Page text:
One of the questions being debated in the aftermath of the SRA’s decision to abolish (two years hence) the minimum salary is its likely impact on the number of training contracts. One place to look is the situation at the Bar. In particular, it has been suggested that the bringing in of minimum salaries for pupillages had a dramatic impact on the number of those pupillages. I’ve seen one figure of a 60% drop asserted.
It follows from such arguments that a cut in minimum salary would be likely to increase the number of training contracts significantly if the impact on pupillages is as described. The question then is, of course, is that what really happened in relation to pupillages?
There’s a nice graph in a Bar Standards presentation which tracks the number of pupillages over time (Slide 15). The red line shows when a compulsory minimum was brought in. There was a big drop in pupillages around that time. There was, though, a similarly large (though not quite as large) drop after 1995/96. That drop cannot have been caused by the introduction of a compulsory minimum because it had not yet occurred. It is also worth noting that there was a large increase in the number of pupillages in the year prior to the introduction of the minimum. One plausible explanation would be that the introduction of a compulsory minimum caused some chambers to bring forward some recruitment causing a lift and then a bigger drop post introduction; that would mean the drop in pupillages was exaggerated by chambers altering their behaviour either side of the introduction of the mininum but that the effect was not long lived (similar arguments were made about the impact of introducing student fees and again when student fees were recently dramatically increased).
Another way of thinking about this is to look at the data across the whole period of the graph. Then we can see that there is a general and consistent trend downwards from 1995 onwards. Under this interpretation there has been a general contraction in pupillage numbers which was not much affected by the introduction of a minimum pupillage salary. My own reading of the graph, and here I should stress a level of subjectivity, is that this is probably the best interpretation of the data, subject to the caveat that the introduction of a minimum salary looks like it may have reduced the number of pupillages by about 50 per year thereafter. On this analysis the minimum salary would have had a modest impact on the number of pupillages not a dramatic one. The question then is whether the advantages of a minimum salary outweigh the detriment.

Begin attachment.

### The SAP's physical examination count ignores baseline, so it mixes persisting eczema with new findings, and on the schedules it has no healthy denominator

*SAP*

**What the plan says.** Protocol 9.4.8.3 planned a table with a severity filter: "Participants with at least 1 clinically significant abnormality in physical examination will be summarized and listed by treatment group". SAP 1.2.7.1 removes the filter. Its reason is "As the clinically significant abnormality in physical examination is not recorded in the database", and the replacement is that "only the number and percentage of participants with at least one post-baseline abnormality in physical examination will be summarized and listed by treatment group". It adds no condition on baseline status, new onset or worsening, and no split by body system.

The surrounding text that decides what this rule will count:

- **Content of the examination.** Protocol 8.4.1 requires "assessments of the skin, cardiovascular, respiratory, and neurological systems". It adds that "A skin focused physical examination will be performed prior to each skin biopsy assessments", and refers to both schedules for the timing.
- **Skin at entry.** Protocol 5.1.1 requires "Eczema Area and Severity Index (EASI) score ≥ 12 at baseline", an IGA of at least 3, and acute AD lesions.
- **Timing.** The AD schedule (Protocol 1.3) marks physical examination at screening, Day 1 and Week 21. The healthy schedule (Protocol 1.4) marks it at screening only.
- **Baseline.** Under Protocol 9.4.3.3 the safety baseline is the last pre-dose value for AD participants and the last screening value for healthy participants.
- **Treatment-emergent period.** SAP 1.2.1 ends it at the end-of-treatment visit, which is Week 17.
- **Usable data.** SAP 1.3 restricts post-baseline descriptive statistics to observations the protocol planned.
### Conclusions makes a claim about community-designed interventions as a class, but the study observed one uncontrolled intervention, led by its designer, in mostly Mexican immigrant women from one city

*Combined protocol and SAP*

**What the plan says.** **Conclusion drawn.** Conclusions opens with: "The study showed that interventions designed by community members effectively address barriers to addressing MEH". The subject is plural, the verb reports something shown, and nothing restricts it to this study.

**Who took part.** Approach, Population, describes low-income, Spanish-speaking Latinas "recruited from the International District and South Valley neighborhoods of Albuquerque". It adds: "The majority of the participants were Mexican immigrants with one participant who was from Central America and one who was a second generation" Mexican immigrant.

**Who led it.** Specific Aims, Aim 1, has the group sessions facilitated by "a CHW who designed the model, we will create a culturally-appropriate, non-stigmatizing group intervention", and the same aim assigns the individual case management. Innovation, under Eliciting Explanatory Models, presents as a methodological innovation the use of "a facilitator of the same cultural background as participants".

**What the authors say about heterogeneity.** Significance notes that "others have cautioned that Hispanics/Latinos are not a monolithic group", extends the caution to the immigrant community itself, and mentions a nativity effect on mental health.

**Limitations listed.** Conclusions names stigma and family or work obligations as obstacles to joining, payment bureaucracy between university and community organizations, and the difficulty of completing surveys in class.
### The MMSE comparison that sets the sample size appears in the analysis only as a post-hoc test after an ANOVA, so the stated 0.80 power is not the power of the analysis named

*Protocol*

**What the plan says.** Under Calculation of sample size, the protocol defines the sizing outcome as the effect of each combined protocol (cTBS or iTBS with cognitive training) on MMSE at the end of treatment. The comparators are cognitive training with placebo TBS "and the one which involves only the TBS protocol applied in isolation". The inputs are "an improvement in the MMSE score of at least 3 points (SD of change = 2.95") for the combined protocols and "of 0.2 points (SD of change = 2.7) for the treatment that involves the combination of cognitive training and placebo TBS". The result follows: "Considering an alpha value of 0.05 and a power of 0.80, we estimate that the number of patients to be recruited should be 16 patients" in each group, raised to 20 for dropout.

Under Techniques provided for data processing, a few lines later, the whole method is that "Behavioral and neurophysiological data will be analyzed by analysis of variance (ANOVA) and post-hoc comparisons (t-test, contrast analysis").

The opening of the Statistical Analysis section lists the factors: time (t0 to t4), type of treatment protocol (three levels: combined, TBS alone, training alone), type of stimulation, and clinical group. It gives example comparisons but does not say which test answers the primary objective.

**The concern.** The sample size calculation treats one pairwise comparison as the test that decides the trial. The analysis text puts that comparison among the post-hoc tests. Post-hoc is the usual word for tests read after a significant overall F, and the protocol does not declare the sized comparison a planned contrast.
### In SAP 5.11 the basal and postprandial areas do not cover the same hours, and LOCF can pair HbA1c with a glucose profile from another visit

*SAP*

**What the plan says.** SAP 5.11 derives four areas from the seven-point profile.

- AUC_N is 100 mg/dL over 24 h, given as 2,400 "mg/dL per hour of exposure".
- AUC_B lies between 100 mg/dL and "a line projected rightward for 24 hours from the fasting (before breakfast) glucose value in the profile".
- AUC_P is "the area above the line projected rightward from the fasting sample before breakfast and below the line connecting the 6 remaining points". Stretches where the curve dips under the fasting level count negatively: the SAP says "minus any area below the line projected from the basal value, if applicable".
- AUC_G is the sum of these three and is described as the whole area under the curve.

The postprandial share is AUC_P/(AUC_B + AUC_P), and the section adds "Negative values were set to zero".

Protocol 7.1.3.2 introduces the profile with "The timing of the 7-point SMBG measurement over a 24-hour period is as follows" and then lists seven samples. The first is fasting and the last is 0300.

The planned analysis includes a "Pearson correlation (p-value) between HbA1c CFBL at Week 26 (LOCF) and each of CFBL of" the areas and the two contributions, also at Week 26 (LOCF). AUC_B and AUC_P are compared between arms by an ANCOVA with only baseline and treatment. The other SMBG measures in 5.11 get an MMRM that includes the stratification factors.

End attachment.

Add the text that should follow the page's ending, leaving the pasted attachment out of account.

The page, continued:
I tried one further analysis to look at the training contracts situation against the number of pupillages and see if broader economic trends explained the larger drops in pupillages. It didn’t really help because whilst the pupillage numbers have largely contracted over that period, the number of training contracts have largely grown .
Taking this analysis and projecting it simplistically into training contracts should be avoided. Firms can (sometimes) make money from trainees; chambers economic interest in having pupillages is less strong. This will impact on willingness to take on trainees and thus the impact of salary requirements. Still, it suggests we may see a modest (perhaps very modest) increase in training contracts post-abolition. The question will remain at what price in terms of the quality of those contracts and the diversity of those able to afford being paid at a rate less than one of my students has said they earn in Greggs.